Enlightenment

Enlightenment

In 1784, Immanuel Kant wrote The Answer to the Question “What is Enlightenment?” In this work, he presented his thoughts and ideas about the phenomenon of enlightenment, conditions in which enlightenment may exist and what factors hinder the development of this process. Kant begins his narration raising the issue of immaturity. According to the author, it is the core reason that slows down enlightenment. He also links enlightenment and freedom as two interdependent factors. Moreover, Kant provides examples of other issues that impact the pace of enlightenment, such as religion and political regime. He also notes that all these aspects are inseparably connected with enlightenment and explains which factors are the most powerful in obstructing the humanity to enter the era of enlightenment today or in the nearest future. Therefore, Kant’s work is dedicated to the discussion the phenomenon of enlightenment and those factors that have a direct or indirect impact on its development.

The introduction of Kant’s work provides a clear background on the main purpose of his analysis. A reader may easily follow the flow of thoughts that the philosopher presents. First, Kant states that immaturity is the main obstacle to reaching enlightenment and connects it with the lack of freedom in the society. He says that enlightenment is impossible without freedom, but, at the same time, freedom has a destructive effect on the society (Kant, 2009). Thus, the government exercises control over the population to provide peace and order. In case of lack of the needed regulations from the part of the authorities, people will break the law, avoid paying taxes and act inappropriately. In other words, absolute freedom will have an opposite effect than expected, and people will not be enlightened but corrupted. Hence, Kant says that it is the biggest paradox of enlightenment: people need freedom to enter the age of enlightenment, bu this freedom may lead them a wrong way (Kant, 2009).

Thus, the first part of Kant’s arguments shows a problem and its causes, which make the entering into the enlightenment era impossible. The first section is smooth in transitions between the philosopher’s thoughts, and it is easy for a reader to see the connection between all factors that are presented in the work. The issue of freedom is indeed controversial; thus, when speaking about the need for freedom to make people more independent and enlightened, it should be noted that excessive freedom may have negative implications, as well. Kant pays particular attention to the destructive aspect of freedom.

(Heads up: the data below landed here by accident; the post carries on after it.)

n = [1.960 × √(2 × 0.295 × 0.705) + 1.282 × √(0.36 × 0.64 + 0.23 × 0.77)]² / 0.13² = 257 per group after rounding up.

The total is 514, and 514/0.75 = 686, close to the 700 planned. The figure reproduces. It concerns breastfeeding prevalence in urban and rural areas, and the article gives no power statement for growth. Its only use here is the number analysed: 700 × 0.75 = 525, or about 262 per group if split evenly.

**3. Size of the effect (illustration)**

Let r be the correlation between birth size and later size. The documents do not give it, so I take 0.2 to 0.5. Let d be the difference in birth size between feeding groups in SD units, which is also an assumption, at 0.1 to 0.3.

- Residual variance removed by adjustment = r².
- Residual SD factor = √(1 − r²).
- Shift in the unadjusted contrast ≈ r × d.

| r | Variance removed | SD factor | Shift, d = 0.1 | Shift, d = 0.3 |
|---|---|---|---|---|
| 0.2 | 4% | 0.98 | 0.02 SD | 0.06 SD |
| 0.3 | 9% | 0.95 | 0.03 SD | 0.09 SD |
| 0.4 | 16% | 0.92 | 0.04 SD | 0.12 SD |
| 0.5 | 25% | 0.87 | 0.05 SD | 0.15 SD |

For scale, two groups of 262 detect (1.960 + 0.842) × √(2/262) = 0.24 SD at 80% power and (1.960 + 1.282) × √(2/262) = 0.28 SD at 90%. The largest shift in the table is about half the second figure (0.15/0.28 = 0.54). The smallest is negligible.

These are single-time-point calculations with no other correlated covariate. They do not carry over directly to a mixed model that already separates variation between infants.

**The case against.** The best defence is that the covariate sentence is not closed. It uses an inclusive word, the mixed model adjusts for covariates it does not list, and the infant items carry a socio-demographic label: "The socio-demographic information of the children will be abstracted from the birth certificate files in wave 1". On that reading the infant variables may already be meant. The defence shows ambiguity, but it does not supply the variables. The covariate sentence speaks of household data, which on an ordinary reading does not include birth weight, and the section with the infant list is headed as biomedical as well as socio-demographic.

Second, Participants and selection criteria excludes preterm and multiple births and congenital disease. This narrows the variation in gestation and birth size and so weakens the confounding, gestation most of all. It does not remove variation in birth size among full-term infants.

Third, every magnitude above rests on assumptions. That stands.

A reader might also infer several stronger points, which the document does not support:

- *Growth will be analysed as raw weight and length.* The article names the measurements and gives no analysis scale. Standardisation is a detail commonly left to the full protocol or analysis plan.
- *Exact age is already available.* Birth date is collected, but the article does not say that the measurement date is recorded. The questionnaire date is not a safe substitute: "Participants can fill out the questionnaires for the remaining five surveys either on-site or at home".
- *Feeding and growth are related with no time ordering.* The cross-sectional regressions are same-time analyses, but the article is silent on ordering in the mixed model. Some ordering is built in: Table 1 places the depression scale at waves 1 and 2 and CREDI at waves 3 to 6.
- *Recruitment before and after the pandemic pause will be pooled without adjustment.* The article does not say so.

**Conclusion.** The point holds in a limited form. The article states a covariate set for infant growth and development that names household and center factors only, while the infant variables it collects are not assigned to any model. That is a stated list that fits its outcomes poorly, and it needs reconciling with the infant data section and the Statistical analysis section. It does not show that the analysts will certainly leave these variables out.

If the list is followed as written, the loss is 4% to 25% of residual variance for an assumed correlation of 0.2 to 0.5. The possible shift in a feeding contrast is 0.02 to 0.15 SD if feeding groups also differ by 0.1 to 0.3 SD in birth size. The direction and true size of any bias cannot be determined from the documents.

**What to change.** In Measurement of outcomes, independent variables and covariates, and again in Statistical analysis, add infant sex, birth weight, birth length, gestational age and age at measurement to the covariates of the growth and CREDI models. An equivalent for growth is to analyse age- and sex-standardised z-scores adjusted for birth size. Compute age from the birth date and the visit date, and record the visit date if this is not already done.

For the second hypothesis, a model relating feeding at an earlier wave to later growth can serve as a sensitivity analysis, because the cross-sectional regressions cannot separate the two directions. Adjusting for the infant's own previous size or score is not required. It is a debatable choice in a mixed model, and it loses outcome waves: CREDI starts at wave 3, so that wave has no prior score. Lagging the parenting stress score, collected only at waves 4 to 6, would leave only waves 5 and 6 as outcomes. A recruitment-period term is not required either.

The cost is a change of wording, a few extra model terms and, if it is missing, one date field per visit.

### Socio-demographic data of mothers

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After the introductory paragraph, a reader expects to receive more information about the connection between freedom, social processes and enlightenment and, finally, find out the philosopher’s suggestions regarding the possible solutions of the issues under discussion (Kant, 2009). However, Kant does not develop the ideas presented in the first part of his writing to end them with an argumentative conclusion. He continues by discussing one more aspect – religion- and connects it to enlightenment, analyzing the latter from the religious perspective. The author continues this topic in the following paragraphs without any further references and mentioning of immaturity and social freedom.   

Indeed, the influence of religion on enlightenment cannot be underestimated. However, Kant forgets about other aspects and causes that he has mentioned at the beginning of his work. As a result, it makes a reader lose connection with the author’s previous ideas. Nevertheless, when Kant comes to a conclusion, he again raises the aspects of freedom, social order and their influence on enlightenment (Kant, 2009). Hence, Kant comes back to the ideas from the introductory part but does not develop them within the body of the text. A possible reason for such an approach may be the philosopher’s intention to embrace all the possible aspects, and thus, he does not continue to develop the ideas introduced in the beginning. However, it should be also noted that it breaks the logical flow of the work, making the reader lose connection between the author’s ideas. Therefore, there is no smooth transition between the introductory paragraph, body, and conclusion.

Also, Kant provides more theoretical than empirical evidence to prove his arguments. Mostly, he dwells on the aspects that are the universal truth and do not require additional examples. For instance, he says that freedom may corrupt people and explains why it is impossible to achieve enlightenment today (Kant, 2009). He builds his narration in a way that consists both of pros and cons, but, in the end, he does not make any final conclusion that can give an answer to the main issue in question. Kant provides a discussion of the topic, but a reader has to decide for himself/herself whether enlightenment is possible or not and what conditions are required to enter the era of enlightenment.

 

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To sum up, it can be said that the wok is argumentative and multidirectional; it embraces many aspects of the discussed issue. The philosopher does not set a goal to provide the reader with a clear answer; instead, he shows his opinion on various aspects and explains what effect they have on enlightenment. The drawback of his work, however, is the style of text organization, in which the author does not unite the subtopics nor uses the smooth transitions between them. Hence, the body paragraph does not contain any links to the information mentioned in the introduction and conclusion. Nevertheless, in the final paragraph, Kant brings together his arguments, summarizing them, and comes back to the ideas of freedom mentioned in the beginning, as well as their impact on enlightenment.

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